"This surname of M'Neil being one of the most ancient of our Scottish Clans, is originally descended rom that once potent and flourishing Surname of the Oneils of Ireland. These Oneils were divided into Two great Tribes, the One termed the North4ern and the other the Southern Oneils. The first of these for a great many Ages, untill the English Conquest, were Provincial Kings of North Ulster."
Buchanan is making a serious error in this passage; he is clearly confounding the tribe name Ui Neill with the surname ONeill, two different things entirely. Ui Neill refers to the descendants of Nial of the Nine Hostages; the surname ONeill refers only to those descendants of Nial glundubh (d. 191) who took that specific surname in his honor. That he is confusing the two can be seen in the second sentence, when he states the Oniels were divided into two great tribes, northern and southern. He should be using the term Ui Neill here (the tribe name) and not the surname.
"The McNeils of Scotland, a branch of those of Ireland, are reported to have come here with the first Scots, who from Ireland planted Argyle-Shire, and the Western Isles, being for some Ages bypast divided into to considerable Families, these of Barra and Taynish...."
Here hes saying that the MacNeills (a branch of the Ui Neill of Ireland) came to Scotland with the first Scots who came from Ireland to Scotland. Its unclear exactly what he means by the first Scots to come to Argyleshire and the western isles but he is probably referring to the migration of the sons of Erc, king of the Irish Dal Riate in NW Ireland, who are said to have come to Scotland in 403 A.D.
"Mr. Martine Composer of the History of the Western Isles, asserts, that McNeil of Barra can produce Evidents for Thirty Six Descents, of his Familie's Possession of that Isle, bsides a great many old charters, most of which are not legible."
Next he mentions that there have been 36
generations between the first of the MacNeills to come to
Scotland to the present day (1723). This old family
history is not talking about the ONeills of Ulster.
He reckons the ancestor of the MacNeills among the early
Scots (Dal Riata) who first came to Scotland in 403 A.D.
The surname of Lamond is asserted to be descended of Lamond Oneill, a Son of the Great Oneil, provincial King of North Ulster.
IIn all likelihood we have in this passage the same mistake we find elsewhere in Buchanan; confusing the tribe name Ui Neill with the surname O'Neill. It too is probably based on the same passage in the history of the MacNeills that refers to the sons of Muirchertach MacEarca, King of Ireland, going to Scotland. This odd passage in Keating's History is probably the source for the persistent claims of a descent from Nial 'of the Nine Hostages' from the Highland clans of Scotland.
W.D.H. Sellars wrote a long article on the Anradan kindred trying to prove that the Irish pedigrees linking them to Aedh Athlaman and the Irish ONeills could be true. If he was aware of the older work of Skene and the pedigrees in the ms. 1467 linking the family instead to the line of the MacDonalds, he never mentioned it in his article. He is also quite unaware of the fact that every clan history written in the 19th century mentioned this descent from the MacDonalds thanks to the influence of William Skene. He also did not appear to have been familiar with O Ceallaigh's work which casts considerable doubt on the pedigree of the O'Neills themselves, and in particular, on the question of whether Aedh Athlaman had any descendants.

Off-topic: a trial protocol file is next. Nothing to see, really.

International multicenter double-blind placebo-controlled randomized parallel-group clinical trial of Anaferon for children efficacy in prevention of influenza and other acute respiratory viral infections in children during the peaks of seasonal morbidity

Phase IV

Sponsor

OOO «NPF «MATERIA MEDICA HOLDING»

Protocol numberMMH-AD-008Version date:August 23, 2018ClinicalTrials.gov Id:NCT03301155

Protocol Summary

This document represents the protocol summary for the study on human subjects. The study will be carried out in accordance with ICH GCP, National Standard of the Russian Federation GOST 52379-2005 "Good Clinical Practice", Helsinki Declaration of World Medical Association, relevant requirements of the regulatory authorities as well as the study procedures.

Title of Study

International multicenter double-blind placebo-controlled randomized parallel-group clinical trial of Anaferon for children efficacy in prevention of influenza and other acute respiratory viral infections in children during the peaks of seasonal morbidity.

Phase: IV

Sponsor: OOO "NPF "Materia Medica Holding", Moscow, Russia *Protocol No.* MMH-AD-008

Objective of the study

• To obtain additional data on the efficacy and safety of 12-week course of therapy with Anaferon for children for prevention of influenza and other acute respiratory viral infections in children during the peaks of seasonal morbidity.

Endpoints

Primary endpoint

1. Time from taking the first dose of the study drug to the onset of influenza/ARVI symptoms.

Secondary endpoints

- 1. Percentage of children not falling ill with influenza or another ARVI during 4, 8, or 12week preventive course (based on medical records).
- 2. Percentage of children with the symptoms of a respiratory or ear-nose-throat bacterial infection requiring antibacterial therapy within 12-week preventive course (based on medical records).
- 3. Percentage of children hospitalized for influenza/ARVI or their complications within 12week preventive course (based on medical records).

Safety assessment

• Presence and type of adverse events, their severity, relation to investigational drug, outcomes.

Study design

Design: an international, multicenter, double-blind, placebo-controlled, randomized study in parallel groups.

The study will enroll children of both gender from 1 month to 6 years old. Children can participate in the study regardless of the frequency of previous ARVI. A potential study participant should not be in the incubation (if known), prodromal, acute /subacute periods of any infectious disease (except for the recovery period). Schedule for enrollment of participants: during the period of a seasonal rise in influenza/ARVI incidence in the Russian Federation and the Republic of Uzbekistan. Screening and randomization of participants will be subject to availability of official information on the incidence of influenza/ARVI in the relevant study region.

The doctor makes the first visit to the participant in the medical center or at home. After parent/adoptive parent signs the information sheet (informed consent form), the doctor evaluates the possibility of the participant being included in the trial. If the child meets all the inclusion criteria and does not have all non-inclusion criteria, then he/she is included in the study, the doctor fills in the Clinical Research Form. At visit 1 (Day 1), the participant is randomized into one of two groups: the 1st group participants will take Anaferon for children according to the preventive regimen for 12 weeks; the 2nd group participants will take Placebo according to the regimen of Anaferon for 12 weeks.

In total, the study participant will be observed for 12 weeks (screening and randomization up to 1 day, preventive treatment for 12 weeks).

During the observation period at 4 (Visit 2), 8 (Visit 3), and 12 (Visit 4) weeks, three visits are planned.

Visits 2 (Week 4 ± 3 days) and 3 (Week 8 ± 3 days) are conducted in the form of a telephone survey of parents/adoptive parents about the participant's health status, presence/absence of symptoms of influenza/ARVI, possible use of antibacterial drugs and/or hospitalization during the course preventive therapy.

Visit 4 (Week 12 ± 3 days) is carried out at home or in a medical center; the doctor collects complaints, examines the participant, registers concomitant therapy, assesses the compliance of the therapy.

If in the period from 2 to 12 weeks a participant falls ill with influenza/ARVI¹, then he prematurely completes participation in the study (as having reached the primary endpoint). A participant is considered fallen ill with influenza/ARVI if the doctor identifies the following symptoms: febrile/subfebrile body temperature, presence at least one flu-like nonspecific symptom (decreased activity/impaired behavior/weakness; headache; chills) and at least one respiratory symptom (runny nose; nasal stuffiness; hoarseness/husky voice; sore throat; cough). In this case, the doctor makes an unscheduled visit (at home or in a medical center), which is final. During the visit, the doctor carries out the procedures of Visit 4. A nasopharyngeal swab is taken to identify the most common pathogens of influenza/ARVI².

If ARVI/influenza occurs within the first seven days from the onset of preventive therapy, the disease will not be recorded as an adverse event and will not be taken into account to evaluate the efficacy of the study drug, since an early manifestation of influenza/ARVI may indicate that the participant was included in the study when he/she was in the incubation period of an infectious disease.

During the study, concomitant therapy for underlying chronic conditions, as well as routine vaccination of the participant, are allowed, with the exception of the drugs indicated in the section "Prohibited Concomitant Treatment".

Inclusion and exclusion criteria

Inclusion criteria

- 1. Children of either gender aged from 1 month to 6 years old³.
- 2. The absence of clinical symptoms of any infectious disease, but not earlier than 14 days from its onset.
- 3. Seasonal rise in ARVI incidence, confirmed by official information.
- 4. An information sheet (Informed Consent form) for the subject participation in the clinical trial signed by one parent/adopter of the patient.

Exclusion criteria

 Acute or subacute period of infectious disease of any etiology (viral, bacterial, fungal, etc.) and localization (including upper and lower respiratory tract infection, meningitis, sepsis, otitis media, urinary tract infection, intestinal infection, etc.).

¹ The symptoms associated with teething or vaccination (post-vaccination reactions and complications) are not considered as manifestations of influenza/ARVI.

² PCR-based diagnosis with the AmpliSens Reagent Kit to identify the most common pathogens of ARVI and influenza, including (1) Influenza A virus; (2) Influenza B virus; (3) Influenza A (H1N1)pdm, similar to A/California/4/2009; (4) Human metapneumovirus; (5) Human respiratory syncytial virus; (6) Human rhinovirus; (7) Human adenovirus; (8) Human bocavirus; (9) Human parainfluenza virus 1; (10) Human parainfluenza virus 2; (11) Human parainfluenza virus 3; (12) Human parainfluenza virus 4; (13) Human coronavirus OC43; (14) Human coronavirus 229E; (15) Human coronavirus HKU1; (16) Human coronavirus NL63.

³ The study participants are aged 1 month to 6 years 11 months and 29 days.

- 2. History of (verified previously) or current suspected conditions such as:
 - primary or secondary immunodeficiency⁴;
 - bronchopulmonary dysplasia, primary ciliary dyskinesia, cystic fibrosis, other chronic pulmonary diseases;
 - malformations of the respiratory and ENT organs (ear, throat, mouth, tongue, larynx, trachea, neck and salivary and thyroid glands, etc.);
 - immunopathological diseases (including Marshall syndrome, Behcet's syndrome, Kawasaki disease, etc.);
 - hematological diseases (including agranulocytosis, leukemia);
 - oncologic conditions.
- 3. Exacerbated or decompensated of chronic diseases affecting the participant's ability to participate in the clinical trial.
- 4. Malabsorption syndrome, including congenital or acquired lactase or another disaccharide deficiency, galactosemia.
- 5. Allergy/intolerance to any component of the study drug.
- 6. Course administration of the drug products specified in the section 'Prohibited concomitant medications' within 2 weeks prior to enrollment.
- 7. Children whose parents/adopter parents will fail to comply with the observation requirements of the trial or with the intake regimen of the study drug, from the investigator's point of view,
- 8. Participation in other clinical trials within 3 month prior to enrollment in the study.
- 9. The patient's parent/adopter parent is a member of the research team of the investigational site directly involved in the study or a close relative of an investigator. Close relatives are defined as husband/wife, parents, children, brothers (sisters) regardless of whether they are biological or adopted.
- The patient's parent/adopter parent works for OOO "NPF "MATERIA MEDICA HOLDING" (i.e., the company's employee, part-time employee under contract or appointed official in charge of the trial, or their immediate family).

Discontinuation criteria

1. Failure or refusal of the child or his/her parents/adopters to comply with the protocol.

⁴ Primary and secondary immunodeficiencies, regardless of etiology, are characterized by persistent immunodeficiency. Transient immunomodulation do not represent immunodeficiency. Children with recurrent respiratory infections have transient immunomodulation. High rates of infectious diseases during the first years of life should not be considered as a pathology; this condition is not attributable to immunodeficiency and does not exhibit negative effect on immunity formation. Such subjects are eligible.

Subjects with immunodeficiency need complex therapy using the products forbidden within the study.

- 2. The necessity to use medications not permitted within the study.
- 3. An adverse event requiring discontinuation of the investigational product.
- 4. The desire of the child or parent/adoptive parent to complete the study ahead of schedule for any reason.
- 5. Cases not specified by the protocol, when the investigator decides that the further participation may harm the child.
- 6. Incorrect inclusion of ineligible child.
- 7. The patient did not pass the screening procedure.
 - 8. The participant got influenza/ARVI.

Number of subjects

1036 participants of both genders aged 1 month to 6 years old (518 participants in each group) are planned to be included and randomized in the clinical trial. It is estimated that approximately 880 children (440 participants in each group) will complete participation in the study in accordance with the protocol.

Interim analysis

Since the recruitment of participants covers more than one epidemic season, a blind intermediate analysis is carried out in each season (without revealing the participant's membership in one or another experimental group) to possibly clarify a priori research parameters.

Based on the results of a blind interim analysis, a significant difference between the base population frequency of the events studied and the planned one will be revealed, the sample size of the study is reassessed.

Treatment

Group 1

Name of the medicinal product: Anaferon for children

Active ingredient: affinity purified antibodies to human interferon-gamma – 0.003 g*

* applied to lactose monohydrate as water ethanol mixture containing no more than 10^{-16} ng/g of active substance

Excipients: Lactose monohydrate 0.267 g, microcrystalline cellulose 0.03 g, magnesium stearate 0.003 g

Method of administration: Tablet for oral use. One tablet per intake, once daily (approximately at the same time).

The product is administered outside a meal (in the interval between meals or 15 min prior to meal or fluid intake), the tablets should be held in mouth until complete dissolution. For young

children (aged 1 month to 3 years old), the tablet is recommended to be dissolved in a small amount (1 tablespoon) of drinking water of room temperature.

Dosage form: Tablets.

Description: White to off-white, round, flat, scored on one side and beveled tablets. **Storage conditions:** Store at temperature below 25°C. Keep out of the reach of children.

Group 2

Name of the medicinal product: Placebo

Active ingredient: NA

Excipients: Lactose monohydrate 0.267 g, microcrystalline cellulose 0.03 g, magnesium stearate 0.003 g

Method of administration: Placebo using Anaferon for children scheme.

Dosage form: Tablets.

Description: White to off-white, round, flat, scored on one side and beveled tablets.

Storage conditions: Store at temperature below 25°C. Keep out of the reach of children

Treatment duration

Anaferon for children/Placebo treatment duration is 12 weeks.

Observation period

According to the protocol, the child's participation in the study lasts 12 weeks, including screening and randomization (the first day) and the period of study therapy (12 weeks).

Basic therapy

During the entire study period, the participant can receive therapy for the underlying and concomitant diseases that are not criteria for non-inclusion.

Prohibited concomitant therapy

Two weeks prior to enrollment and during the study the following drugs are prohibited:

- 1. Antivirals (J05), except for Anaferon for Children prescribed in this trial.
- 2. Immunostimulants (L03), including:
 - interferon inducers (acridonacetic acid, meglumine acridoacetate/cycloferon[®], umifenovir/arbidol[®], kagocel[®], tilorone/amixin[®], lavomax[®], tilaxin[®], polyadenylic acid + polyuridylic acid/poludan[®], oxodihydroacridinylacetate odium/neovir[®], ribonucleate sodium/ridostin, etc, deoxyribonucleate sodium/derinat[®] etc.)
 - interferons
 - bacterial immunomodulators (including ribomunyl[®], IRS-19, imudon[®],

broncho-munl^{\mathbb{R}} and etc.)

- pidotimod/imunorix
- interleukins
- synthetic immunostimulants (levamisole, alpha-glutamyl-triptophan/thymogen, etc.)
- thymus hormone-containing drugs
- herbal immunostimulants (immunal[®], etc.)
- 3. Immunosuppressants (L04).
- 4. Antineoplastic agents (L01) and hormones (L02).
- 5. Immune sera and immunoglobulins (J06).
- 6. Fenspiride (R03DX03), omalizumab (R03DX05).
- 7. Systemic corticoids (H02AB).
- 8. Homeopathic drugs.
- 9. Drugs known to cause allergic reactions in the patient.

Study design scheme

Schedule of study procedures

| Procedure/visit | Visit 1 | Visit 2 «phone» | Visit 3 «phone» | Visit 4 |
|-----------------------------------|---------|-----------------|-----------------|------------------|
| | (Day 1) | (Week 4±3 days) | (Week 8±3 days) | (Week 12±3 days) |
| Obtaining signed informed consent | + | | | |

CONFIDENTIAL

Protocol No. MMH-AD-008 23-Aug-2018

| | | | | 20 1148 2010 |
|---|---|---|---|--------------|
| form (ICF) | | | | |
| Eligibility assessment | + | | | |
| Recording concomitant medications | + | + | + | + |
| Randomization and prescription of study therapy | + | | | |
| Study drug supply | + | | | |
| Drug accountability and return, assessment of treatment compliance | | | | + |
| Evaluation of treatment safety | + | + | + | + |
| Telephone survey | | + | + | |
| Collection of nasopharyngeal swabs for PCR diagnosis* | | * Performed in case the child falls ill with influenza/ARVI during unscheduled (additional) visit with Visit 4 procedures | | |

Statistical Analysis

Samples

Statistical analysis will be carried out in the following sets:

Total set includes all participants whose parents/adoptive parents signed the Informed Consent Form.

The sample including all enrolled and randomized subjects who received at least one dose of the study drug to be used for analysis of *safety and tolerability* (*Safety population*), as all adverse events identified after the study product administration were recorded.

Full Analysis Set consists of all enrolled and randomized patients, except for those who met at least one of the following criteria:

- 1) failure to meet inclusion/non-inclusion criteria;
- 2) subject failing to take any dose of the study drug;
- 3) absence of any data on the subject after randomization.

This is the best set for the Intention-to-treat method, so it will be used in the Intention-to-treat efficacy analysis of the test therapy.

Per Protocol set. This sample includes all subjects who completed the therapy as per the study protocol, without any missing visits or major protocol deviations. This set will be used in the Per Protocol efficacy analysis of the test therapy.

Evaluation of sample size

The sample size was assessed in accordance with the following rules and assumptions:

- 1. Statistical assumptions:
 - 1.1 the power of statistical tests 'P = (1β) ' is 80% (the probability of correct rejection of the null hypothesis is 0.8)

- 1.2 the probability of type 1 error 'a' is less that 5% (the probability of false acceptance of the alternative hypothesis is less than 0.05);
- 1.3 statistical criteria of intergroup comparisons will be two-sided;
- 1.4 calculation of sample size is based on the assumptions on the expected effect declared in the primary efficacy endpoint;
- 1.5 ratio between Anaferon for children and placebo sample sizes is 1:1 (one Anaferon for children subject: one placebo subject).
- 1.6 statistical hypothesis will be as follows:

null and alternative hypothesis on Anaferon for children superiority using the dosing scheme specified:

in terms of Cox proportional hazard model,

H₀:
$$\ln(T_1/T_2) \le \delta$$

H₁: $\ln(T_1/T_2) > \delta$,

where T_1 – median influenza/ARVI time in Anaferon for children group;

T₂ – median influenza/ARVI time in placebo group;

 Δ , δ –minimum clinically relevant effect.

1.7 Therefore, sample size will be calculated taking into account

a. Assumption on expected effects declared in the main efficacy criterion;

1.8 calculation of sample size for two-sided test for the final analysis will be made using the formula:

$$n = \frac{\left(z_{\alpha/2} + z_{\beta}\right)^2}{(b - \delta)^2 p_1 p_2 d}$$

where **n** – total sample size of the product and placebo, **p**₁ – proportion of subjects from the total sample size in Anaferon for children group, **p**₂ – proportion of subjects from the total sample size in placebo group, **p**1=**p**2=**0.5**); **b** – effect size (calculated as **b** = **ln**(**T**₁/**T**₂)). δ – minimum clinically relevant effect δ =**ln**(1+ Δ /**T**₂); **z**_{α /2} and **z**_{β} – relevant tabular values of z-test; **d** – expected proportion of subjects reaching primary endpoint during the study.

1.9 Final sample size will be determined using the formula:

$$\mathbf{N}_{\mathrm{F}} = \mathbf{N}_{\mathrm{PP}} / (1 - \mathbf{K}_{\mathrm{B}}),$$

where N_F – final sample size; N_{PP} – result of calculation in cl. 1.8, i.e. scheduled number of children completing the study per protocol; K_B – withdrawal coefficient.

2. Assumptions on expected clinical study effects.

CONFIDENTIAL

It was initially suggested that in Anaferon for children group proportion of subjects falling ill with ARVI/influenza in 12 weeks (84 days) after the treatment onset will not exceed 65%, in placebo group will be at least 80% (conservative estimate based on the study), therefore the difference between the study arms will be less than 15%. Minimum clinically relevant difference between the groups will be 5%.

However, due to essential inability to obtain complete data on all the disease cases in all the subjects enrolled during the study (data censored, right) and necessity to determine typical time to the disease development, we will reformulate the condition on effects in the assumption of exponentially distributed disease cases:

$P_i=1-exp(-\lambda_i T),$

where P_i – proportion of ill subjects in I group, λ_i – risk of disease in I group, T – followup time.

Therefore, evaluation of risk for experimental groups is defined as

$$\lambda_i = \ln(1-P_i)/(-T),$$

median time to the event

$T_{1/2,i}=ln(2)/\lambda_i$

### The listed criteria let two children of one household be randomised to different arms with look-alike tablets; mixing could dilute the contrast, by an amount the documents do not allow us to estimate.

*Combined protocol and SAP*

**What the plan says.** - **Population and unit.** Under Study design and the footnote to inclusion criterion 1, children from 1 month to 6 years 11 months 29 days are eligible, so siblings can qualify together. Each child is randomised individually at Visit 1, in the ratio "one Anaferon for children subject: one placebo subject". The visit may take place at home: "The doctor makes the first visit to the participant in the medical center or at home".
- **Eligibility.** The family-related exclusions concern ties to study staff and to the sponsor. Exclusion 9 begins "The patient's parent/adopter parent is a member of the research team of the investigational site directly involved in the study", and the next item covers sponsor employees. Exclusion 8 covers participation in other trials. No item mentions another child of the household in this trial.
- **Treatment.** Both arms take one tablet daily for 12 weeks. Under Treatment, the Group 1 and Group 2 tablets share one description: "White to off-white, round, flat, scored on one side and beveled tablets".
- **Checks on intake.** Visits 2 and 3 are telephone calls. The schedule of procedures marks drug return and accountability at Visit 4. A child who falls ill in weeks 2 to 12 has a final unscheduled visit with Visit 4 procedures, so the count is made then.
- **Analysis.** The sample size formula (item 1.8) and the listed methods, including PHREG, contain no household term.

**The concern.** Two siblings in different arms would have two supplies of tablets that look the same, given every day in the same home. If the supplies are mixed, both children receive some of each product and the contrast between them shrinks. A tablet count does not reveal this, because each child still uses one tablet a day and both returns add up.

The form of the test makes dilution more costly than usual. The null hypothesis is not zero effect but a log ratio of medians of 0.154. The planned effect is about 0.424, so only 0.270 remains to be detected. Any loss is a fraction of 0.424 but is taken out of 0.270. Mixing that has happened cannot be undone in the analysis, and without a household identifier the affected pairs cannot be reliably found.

He was able to demonstrate a number of objections previously raised to the Anradan pedigree did not hold water; but in the end he offered no new compelling evidence that they wer true. One can only wonder what different conclusions he might have reached had he been aware of the two conflicting peidgrees in Skenes ms. 1467, or consulted Skenes earlier work (The Highlanders of Scotland) rather than his latest opus, heavily dependant as it was on Irish pedigree sources.
Sellars states that the genealogy of the Kings of Aileach is well-known and well authenticated. For the most part that is perfectly true; but the genealogy falls apart after the name of Aedh Athlaman in the line of the O Neills. As O Ceallaligh and other writers have noticed, not a single son of his can be identified in the annals. Even worse is thr fact that not one of the next five consecutive generations of ONeill ancestors can be identified in the annals or any other historic source except for the pedigrees in the Books of Ballymote and Lecan. O Ceallaigh referred to this problem in the ONeill pedigree in his Gleanings from Ulster history
"Though the problem is hardly contemporaneous
with the matter under
The fact that the ONeill pedigree is two generations too long can best be illustrated by a direct comparison with the MacLochlainn pedigree.
Aedh an Macaoamh Toinleasc Ua Neill (the lazy youth) was the competitor of Nial MacLochlainn. The kingdom of Aileach was partioned between them in 1167. Yet in tierms of generations he appears two generations later in the pedigrees.
Brian Catha Duinn was the competitor of Domnall MacLochlainn at the Battle of Caim Eirge in 1241. Yet in the pedigrees he appears three generations later.
The problems noted by O Ceallaigh begin to manifest after Aedh Athlaman; prior to that the pedigrees are more or less in synch, with Ardgar MacLochlainn dying in 1064 and Aedh Athlaman in 1033, three years before his father, Flaithbertach an Trostain. And of course this is exactly the point in the ONeill pedigree to which the Anradan line is connected. It is perhaps no coincidence that both suddenly appear in the Books of Ballymote and Lecan ca. 1400.
There is a pedigree for the O'Neills which appears in
the G2 manuscript (National Library), fol. 9v, c. 1350,
which contradicts the traditional pedigree of the
O'Neills as it appears in the Books of Ballymote, Lecan
and later genealogical collections.
G2 MS (National Library)
There are some early poems written to commemorate two O'Neills that give some support to the possibility that the true ancestor of the O'Neills was Aedh 'of Craeb Tulcha' and not Aedh Athlaman.